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O.P. Ganjo Inc. v. Tri-Urban Realty Co.

New Jersey Superior Court, Law Division

Decided: December 23, 1969.


Ackerman, Harold A., J.d.c. (temporarily assigned).


[108 NJSuper Page 519]

This is an action on a promissory note. The ultimate issue is whether plaintiff is a holder in due course.

On May 6, 1968 one John Ferrante, a plasterer, was employed as a subcontractor by the corporate defendant herein, Tri-Urban Realty Co., Inc. (Tri-Urban). On that day George Moskowitz, the individual defendant and president of the corporate defendant, executed a promissory note as follows:

$3000 OO / XX

May 6, 1968

One Month after date I promise to pay to

The order of JOHN FERRANTE


Value received w/int.


Due 6/6/68

No. 51-5-3453-5

The circumstances surrounding the giving of the note are distinctly familiar to anyone who has had the opportunity of hearing disputes between contractors and subcontractors. Moskowitz was quite concerned over the slow progress of Ferrante's work in completing the plastering work. Ferrante pleaded that he needed money in order to pay his workmen so that the job could be completed. It is undisputed that Ferrante suggested to Moskowitz that the giving of the above note would be a convenient way to facilitate the objective of getting the job done, it being Ferrante's stated intention to discount the note elsewhere. Several days later, however, Ferrante was back in Moskowitz's office claiming that he could not make use of the note previously given because his supplier, Tiger Building

[108 NJSuper Page 520]

Material, Inc., wanted a note with itself named as payee rather than Ferrante. Upon the execution of another note by Moskowitz conforming to Ferrante's desires, Ferrante, I find, returned the previous note to Moskowitz who placed it in his desk drawer.

Moskowitz testified that he then left the room for a few minutes, leaving Ferrante alone in the office. Subsequent events, which will be set forth hereinafter, make it abundantly clear to this court that during this brief interval with Moskowitz out of the office, Ferrante stole the first note out of the desk drawer. Ferrante in his deposition denied this invidious act, contending that Moskowitz voluntarily and knowingly gave him two notes for his use in securing capital in order to finish the job. He has since disappeared and was unavailable to testify at the trial of this action. As I have already indicated, I am satisfied that Moskowitz's version is correct. His testimony that he was in ignorance as to the circulation of the first note until June 6, 1968, when he was called by his bank and informed that the note had been presented for payment, is quite believable.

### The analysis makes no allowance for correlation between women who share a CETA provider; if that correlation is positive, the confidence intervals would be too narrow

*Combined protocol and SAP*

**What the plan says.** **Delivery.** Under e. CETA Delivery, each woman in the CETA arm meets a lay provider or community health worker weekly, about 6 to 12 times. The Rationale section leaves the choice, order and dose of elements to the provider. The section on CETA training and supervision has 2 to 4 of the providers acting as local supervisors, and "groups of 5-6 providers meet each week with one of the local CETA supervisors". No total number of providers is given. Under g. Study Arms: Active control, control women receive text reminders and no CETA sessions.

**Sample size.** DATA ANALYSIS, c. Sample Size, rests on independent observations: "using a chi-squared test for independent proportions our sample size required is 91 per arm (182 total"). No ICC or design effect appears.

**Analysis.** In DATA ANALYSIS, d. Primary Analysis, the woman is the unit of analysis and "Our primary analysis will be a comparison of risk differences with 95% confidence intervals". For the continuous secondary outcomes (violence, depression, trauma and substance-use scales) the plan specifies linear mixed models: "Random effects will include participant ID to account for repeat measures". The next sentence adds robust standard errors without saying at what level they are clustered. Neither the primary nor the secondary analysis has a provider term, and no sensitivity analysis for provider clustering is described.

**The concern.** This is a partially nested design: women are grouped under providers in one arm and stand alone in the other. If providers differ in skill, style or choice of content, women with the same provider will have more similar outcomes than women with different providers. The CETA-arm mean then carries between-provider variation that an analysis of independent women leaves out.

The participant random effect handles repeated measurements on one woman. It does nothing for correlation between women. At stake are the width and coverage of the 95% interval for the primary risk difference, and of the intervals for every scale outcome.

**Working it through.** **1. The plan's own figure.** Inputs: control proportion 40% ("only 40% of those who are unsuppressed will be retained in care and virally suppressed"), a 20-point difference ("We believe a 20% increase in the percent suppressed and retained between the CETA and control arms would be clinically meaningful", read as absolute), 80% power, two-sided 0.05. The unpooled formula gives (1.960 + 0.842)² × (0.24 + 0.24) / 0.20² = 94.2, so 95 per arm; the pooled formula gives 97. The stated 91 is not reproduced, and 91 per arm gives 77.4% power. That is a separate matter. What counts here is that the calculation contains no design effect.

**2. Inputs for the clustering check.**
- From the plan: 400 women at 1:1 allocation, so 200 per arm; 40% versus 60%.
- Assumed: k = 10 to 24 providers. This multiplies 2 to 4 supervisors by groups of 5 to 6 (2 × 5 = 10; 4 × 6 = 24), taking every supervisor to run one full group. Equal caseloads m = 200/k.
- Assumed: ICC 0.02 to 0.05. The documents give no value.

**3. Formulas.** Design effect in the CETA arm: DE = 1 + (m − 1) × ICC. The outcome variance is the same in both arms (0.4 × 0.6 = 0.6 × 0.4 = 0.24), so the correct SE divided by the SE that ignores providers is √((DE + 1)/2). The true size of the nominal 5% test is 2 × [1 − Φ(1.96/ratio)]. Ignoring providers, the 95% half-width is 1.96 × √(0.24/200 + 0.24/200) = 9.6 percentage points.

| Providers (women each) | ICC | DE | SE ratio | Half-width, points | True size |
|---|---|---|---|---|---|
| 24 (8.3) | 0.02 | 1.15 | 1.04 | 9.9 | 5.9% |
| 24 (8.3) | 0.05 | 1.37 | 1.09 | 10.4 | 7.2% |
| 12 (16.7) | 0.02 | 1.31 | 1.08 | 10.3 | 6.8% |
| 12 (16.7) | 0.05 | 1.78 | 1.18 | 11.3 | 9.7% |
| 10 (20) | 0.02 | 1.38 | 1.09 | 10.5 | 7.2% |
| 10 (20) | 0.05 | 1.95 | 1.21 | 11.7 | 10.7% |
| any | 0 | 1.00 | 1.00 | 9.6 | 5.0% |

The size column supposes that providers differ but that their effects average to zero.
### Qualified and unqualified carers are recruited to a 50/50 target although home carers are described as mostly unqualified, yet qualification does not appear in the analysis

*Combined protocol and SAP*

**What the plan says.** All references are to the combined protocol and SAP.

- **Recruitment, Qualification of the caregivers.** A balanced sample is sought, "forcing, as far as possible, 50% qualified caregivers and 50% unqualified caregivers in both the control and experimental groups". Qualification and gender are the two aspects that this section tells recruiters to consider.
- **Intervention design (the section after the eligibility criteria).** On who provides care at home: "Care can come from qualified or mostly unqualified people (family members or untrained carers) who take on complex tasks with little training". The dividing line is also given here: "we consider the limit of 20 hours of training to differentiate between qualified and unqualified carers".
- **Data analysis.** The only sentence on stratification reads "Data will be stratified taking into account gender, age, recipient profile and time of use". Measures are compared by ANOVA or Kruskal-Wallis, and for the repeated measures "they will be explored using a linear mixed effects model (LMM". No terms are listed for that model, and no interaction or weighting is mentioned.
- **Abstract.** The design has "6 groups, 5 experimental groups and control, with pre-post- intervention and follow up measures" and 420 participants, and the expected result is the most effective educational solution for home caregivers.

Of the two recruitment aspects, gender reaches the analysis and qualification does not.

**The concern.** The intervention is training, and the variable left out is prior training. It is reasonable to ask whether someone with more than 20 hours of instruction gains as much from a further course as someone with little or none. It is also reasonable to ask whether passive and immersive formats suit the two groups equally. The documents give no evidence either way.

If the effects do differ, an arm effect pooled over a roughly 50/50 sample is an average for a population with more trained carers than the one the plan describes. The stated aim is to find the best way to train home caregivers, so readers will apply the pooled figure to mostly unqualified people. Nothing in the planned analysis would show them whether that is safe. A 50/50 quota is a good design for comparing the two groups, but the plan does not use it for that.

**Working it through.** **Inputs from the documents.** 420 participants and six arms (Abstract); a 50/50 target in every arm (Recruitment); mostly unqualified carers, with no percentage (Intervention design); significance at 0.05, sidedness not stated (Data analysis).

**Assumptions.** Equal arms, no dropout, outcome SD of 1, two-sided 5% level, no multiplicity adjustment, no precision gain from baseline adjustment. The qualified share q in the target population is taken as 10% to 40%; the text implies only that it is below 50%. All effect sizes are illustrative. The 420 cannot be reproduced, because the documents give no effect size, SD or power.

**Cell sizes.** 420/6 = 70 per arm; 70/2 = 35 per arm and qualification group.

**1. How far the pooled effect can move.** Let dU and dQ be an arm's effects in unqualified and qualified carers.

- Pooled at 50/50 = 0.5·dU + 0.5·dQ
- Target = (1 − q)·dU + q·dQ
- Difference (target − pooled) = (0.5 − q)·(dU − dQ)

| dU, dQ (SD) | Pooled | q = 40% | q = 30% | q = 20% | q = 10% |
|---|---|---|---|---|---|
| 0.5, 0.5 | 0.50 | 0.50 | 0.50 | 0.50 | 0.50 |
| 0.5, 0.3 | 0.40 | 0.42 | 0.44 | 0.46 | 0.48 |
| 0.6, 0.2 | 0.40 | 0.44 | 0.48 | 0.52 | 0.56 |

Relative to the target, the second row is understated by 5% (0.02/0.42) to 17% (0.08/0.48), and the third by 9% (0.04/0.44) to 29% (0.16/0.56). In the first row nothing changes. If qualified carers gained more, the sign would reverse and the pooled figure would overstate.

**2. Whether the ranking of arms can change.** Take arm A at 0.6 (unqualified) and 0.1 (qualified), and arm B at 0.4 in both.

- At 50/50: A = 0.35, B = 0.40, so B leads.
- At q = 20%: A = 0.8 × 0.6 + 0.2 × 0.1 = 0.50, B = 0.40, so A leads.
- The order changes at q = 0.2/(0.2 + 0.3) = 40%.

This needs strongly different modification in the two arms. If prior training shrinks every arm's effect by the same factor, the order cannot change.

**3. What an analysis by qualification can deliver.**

Several days later we find Ferrante capitalizing on his prior nefarious activity at the expense of plaintiff. On May 15, 1968 Ferrante was also employed as a subcontractor by plaintiff corporation. On that date he asked Martin and Arthur Ganjoin, the officers, directors and principal stockholders of the corporate plaintiff, for monetary assistance. Once again the all too familiar scene emerges portraying a frustrated builder agonizing over the procrastinations of his subcontractor who pleads for sufficient capital to complete the task. In this instance the tableau was augmented by Ferrante's dangling before the Ganjoins a note made payable to himself (from Moskowitz-Tri-Urban). He asked them to discount the note or to find someone who would. The Ganjoins in their testimony both stated that Ferrante had repeatedly asked for and received advances of money during the course of his work for them. It is clear

[108 NJSuper Page 521]

to me that they were extremely desirous of staying "far enough ahead" of Ferrante monetarily so as to encourage him to finish the job for the agreed upon price of $16,700.

To accomplish this purpose they told Ferrante that they could not personally discount the note but that "a friend" would. They told Ferrante that their "friend" could only advance $1,000 to him at this time, the balance (less a $200 service charge) to be paid to Ferrante on the due date of the note if he finished the job for the agreed upon price. They further told Ferrante that since the balance in cash would be given to them by this third party, they would first deduct any amount by which Ferrante's final cost exceeded $16,700.

When Ferrante agreed to this arrangement, the Ganjoins went to their bank and there had the treasurer call the National Newark & Essex Bank to check on Moskowitz's credit. Upon determining that Moskowitz's account was new in that bank, they had the treasurer call another financial institution in which Moskowitz maintained an account. Finding his credit to be satisfactory there, they then indorsed the note over to their bank (Colonia) which credited their corporate account with $2,970 ($3,000 less a $30 service charge). To secure the bank against loss, the Ganjoins simultaneously executed a promissory note to the order of the bank in the amount of $3,000 due June 10, 1968. They then cashed a corporate check for $1,200, took $200 for themselves and gave Ferrante the balance. Subsequently, like the proverbial thief in the night, Ferrante removed his equipment surreptitiously and departed for climes unknown.

Moskowitz, upon being apprised of Ferrante's disappearance and the circulation of this note, stopped payment. The Colonia Bank collected on the note executed by the Ganjoin brothers, who then brought this action against Tri-Urban and Moskowitz on the stolen note.